To go with this wine there's a menu of snacks, sandwiches, and fish. I've been twice and had the same appetizer both times: the baked brie, which has raspberry sauce and toasted almonds and comes with toasted bread ($8). I've seen various plates drift by, but the only other food I've tasted has been the macaroni and cheese ($8), which looked like Velveeta Mac&Cheese topped with paprika and came in a little crock next to a salad of mixed greens. The taste was substantially milder, and better, than Velveeta; I would have it again, though C was less enthusiastic.

The rest of the menu will bear trying: lobster bisque, adorable-looking sliders (for C), maybe a mozzarella pesto panino, some time, or the now-pedestrian artichoke dip (with jalapeño). The plating is surprisingly nice, here -- or maybe I'm only surprised because I can have my brie on its pretty little plate, a substantial glass of wine for $4, and watch TV at the same time.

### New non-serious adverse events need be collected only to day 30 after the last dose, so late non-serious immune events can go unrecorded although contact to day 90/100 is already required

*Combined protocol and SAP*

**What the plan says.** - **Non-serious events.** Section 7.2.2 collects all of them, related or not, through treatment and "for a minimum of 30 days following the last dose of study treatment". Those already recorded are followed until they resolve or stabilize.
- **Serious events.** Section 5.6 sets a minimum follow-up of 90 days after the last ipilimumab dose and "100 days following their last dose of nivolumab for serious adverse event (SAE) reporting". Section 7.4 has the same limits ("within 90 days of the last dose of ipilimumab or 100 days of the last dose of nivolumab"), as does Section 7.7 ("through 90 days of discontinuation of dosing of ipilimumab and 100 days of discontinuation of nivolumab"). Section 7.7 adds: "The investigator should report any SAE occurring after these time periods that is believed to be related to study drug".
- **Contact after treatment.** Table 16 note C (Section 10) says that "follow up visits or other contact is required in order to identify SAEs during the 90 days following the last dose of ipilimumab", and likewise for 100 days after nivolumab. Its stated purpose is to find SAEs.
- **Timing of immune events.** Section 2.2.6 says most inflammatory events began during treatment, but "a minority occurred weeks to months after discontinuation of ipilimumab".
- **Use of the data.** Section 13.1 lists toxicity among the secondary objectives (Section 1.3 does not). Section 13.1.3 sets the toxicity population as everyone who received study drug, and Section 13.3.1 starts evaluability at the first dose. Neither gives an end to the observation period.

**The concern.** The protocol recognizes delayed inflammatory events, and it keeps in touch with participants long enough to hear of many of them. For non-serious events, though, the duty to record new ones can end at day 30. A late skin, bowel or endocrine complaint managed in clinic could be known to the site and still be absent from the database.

It's a very North Eugene experience: something for everyone, the wannabe foodie, the drinker, and the sports fan.

Location: 2794 Shadow View, Eugene

Hours: Monday - Saturday noon to 10ish (sometimes later, sometimes earlier, depending on traffic, I think); Sunday 3 p.m. to 9:30 p.m.

Specials: Currently, house wines are on sale for $100 a case. Or you can send me your $100 and I'd be willing to come get drunk at your house. I might even bring some rosé.

b2 Wine Bar on Urbanspoon

Wednesday, June 9, 2010

Quick Bites: Food News Around Town

A few food-related notes: